The Complete Guide to Fishing in the Catlins©
The Complete Guide to Fishing in the Catlins

The Complete Guide to Fishing in the Catlins


Where to Fish in The Catlins

Located on the southeastern coast of the South Island, between the settlements of Balclutha and Fortrose, The Catlins is one of New Zealand’s most underrated fishing spots. The area offers remote rainforest and rolling hills, ideal for anglers seeking solitude and stunning scenery. With high rainfall, there are plenty of rivers and streams holding a healthy population of brown trout, usually 1-2kg (3-4lbs), as well as sea-run brown trout which can be as large as 3-4kg (6-9lbs). Anglers have a choice of the upper river, lower river and estuarine fishing, where we’ll go over fishing tips and river recommendations for each type in this complete guide to fishing in The Catlins.

\While you’re here, you might also be interested in 10 Must-Dos in The Catlins and 18 Amazing Attractions You Can’t Miss in The Catlins.

Quick Tips for Fishing in The Catlins

  • The fishing season in The Catlins is spring and summer (October-March)
  • Large rivers can be fished throughout the season, streams are best fished in the early or late season
  • For lower river fishing, early morning, late evening or on an incoming tide is the best time of day to fish
  • The best time for spin fishing in the upper river is as the river drops after rainfall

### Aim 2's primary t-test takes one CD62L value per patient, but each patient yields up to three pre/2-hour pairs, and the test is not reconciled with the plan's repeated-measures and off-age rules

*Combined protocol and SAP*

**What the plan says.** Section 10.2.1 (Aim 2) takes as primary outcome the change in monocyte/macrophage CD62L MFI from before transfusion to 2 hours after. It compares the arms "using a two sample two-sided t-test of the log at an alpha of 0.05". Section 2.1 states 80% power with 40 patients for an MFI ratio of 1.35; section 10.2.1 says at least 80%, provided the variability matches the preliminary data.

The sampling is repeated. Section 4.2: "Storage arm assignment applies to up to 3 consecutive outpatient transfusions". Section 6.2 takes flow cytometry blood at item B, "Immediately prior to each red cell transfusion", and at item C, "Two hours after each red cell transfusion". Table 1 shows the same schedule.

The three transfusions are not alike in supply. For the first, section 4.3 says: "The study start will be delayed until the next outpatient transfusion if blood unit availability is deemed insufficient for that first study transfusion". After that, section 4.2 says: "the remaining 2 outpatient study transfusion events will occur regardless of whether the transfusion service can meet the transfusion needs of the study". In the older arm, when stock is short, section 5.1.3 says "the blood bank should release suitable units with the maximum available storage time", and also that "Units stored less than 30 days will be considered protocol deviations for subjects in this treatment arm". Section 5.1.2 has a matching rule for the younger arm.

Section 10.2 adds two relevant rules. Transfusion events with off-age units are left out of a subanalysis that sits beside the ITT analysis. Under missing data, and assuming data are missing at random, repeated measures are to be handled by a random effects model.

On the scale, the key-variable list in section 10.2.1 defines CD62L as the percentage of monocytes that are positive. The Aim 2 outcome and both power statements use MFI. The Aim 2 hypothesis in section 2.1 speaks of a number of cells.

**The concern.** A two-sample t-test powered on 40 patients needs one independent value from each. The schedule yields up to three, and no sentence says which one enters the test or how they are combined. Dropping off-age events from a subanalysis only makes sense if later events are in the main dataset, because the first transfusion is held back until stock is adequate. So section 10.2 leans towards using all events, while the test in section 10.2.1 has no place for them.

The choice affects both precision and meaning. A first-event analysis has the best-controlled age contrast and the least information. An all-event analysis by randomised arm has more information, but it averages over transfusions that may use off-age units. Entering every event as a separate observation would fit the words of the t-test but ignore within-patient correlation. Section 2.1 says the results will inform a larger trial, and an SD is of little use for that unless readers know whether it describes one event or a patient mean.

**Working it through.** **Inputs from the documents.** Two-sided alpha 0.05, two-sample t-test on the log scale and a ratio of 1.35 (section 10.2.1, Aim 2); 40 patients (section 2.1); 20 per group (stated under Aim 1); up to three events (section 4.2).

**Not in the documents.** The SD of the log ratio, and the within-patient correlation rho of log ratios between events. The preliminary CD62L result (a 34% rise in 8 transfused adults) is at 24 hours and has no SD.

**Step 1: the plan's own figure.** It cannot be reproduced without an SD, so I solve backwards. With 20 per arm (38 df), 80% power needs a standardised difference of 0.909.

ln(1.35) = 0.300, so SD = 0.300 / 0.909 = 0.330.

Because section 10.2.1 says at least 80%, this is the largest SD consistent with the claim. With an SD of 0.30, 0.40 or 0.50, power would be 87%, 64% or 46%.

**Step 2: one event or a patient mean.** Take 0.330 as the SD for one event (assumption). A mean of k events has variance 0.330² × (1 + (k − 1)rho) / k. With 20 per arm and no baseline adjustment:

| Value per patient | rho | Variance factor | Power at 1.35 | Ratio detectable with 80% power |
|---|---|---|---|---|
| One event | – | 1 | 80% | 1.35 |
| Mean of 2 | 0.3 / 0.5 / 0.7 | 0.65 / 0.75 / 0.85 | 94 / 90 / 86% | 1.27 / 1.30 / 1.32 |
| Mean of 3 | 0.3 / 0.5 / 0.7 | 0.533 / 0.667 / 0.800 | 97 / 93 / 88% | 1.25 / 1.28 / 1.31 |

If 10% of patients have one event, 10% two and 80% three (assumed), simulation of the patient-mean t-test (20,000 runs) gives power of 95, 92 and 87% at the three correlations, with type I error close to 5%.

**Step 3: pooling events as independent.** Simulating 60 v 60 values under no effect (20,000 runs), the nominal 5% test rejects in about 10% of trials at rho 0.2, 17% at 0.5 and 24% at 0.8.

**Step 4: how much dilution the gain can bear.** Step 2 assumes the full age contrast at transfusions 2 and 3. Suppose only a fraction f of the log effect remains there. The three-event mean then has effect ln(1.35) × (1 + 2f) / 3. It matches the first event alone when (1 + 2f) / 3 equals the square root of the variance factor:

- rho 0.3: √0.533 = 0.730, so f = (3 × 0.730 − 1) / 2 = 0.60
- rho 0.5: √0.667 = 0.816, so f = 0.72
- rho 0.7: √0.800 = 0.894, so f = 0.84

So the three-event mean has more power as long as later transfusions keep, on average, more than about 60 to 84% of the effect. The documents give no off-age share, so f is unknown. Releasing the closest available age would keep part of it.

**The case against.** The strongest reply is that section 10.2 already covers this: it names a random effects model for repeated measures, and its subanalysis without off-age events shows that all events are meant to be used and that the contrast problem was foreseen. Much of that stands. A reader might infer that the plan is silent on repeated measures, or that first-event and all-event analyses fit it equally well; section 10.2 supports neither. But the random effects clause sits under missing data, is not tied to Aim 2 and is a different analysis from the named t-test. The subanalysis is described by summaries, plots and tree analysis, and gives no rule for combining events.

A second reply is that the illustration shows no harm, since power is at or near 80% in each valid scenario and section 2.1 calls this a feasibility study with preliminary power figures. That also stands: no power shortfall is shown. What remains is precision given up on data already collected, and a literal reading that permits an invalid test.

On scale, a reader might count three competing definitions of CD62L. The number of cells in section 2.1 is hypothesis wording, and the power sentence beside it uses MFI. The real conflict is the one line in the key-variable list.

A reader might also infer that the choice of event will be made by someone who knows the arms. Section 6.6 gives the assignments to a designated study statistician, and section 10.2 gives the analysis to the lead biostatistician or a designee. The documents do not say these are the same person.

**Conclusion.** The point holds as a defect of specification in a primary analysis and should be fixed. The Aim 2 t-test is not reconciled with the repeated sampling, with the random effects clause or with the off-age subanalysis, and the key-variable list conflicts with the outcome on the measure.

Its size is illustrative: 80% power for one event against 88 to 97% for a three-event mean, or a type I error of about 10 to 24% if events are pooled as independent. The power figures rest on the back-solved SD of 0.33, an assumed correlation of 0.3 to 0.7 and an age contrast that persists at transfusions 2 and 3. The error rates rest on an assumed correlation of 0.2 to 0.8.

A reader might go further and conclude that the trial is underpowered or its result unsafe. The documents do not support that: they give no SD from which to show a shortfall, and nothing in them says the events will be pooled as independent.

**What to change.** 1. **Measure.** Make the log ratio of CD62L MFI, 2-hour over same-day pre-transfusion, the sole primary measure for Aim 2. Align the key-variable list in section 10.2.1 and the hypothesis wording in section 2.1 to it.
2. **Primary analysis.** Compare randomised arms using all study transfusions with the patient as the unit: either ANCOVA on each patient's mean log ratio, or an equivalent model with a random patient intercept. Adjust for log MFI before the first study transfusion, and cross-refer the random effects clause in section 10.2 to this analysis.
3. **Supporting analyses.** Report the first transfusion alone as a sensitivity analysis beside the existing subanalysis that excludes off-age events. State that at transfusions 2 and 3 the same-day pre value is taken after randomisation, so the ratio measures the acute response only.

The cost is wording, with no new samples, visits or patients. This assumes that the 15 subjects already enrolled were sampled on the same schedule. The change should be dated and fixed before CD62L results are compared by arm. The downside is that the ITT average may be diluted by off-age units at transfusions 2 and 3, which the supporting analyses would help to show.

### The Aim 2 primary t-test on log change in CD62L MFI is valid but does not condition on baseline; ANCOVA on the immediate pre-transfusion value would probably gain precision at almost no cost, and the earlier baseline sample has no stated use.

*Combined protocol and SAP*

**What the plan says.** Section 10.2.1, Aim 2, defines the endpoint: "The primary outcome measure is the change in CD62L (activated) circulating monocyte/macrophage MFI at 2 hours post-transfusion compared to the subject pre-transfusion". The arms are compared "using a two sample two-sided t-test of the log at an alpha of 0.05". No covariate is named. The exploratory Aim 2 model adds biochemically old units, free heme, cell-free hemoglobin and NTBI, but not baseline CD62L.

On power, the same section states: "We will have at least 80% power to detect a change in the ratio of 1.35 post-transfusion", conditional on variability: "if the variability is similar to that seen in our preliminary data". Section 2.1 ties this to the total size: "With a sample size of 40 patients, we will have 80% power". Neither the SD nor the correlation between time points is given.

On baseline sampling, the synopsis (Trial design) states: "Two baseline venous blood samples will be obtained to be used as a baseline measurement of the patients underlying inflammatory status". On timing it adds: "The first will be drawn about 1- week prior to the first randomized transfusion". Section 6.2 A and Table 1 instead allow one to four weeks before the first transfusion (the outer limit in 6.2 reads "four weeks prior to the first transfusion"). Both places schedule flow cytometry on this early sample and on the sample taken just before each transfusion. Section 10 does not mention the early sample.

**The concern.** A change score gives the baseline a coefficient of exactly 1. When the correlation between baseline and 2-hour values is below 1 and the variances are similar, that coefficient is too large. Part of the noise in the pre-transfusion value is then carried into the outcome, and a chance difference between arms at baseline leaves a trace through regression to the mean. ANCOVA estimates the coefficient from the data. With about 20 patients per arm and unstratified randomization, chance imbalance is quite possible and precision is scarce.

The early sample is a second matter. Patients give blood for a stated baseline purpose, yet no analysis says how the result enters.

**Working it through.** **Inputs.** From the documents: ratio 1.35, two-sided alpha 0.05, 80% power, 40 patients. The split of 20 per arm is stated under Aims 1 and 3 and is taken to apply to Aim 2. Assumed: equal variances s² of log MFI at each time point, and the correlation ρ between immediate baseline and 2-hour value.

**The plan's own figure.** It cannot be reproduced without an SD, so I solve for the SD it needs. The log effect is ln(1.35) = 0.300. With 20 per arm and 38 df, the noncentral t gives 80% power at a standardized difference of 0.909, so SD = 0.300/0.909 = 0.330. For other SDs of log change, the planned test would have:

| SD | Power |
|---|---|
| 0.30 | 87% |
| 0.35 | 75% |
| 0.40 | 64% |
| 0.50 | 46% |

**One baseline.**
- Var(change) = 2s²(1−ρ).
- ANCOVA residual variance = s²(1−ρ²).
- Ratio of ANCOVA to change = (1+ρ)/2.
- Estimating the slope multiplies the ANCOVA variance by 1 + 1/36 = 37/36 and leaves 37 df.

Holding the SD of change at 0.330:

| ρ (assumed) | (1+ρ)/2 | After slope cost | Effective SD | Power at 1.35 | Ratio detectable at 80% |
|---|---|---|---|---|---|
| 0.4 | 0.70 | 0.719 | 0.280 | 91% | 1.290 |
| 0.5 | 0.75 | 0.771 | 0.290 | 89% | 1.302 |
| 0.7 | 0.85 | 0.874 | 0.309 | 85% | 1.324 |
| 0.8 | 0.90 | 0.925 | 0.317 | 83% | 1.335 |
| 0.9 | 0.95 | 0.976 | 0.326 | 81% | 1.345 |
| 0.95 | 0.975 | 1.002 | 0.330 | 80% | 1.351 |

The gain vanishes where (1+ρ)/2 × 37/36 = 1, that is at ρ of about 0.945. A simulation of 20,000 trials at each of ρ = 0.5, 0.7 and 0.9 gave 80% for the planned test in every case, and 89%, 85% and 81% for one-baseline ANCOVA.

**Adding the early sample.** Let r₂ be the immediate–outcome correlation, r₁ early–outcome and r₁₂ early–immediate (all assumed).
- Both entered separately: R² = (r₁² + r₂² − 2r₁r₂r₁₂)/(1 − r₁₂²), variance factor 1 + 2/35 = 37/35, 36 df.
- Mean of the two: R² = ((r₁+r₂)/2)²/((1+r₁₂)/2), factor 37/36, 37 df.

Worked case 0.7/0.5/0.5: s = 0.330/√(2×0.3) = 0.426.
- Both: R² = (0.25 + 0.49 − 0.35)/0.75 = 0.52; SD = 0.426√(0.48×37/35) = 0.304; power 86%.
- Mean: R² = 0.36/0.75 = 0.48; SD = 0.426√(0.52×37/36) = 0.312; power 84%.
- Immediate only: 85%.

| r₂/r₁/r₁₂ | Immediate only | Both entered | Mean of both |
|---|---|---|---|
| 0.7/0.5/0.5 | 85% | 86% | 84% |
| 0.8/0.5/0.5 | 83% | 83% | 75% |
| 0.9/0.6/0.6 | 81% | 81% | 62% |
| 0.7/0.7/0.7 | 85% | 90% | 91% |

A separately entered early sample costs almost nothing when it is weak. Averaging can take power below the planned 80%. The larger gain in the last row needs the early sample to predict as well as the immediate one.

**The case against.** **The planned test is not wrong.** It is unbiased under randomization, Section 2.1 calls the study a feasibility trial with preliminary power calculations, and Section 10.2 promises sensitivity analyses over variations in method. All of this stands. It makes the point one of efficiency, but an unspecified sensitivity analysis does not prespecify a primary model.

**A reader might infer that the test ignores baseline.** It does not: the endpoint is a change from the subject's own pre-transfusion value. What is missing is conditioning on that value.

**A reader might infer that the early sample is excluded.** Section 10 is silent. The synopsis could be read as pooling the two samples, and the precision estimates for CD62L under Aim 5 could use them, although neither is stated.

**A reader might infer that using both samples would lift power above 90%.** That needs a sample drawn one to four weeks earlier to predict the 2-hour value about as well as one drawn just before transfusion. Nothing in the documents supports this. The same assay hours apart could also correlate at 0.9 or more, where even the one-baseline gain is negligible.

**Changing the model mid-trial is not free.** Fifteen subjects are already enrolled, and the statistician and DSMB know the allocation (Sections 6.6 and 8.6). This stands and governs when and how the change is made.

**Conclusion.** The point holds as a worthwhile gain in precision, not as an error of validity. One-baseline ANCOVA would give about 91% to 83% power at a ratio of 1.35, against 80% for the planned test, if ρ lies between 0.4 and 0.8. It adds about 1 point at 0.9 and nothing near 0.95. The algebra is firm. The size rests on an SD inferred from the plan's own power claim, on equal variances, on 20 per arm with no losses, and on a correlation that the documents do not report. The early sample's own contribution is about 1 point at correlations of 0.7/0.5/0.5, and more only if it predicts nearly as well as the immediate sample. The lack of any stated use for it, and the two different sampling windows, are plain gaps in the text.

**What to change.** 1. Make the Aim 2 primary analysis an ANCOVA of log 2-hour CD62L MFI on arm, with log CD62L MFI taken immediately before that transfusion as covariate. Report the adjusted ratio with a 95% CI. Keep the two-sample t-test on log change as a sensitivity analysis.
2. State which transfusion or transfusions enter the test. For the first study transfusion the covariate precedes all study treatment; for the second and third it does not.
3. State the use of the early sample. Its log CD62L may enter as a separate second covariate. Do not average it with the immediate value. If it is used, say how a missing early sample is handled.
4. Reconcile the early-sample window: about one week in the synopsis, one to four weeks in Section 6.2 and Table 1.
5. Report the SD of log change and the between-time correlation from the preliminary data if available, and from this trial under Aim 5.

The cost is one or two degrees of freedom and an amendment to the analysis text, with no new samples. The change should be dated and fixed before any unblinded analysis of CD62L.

• Keep changing your lure until you find something that works (lure recommendations below).

Remember to get a fishing license! Find out more in What You Need to Know About Fishing in New Zealand.

Pixabay© Pixabay

Tips for Lower River and Estuary Fishing

There are some excellent lower river fishing to be had in The Catlins. The main trout food source during the season is baitfish like whitebait, smelt, bullies and crabs, so make sure you have lures to mimic this.

The Best Lures to Use for Lower River Fishing in The Catlins
  • Silver and white lures work well during the early season to mimic whitebait
  • Later in the season, use black/gold lures to imitate bullies and crabs
  • Spin fishing is the easiest way to fish in deep water areas. Good spin fishing lures include Rapalas, Wedges, Tasmanian Devils, Zed spinners and Articulated Eels Tobys
  • Bait fishing also works. Putting your bait above the sinker can be more noticeable to fish
  • For fly fishing, good lures include Parsons Glory, Mrs Simpson (red), Jack Sprat, Yellow Dorothy and Grey Ghost.
pxhere© pxhere

Tips for Upper River Fishing

The Catlins has some excellent rivers and streams for trout fishing throughout the season. Trout are mainly attracted to insects like snails, caddis, mayflies, as well as baitfish like bullies. Have the appropriate lures to imitate their food source.

The Best Lures to Use for Upper River Fishing in The Catlins
  • Spin fishing lures should be a natural dark colour to mimic the insect food source. Try Veltic and Mepps spinners and Rapalas, Tobys and Articulated Trout lures
  • Fly anglers, use Hares Ear and Pheasant Tail lures for most of the time
  • If you see trout rising throughout the day, try using a small dry flies like Adams, Dads Favourite and Twilight Beauty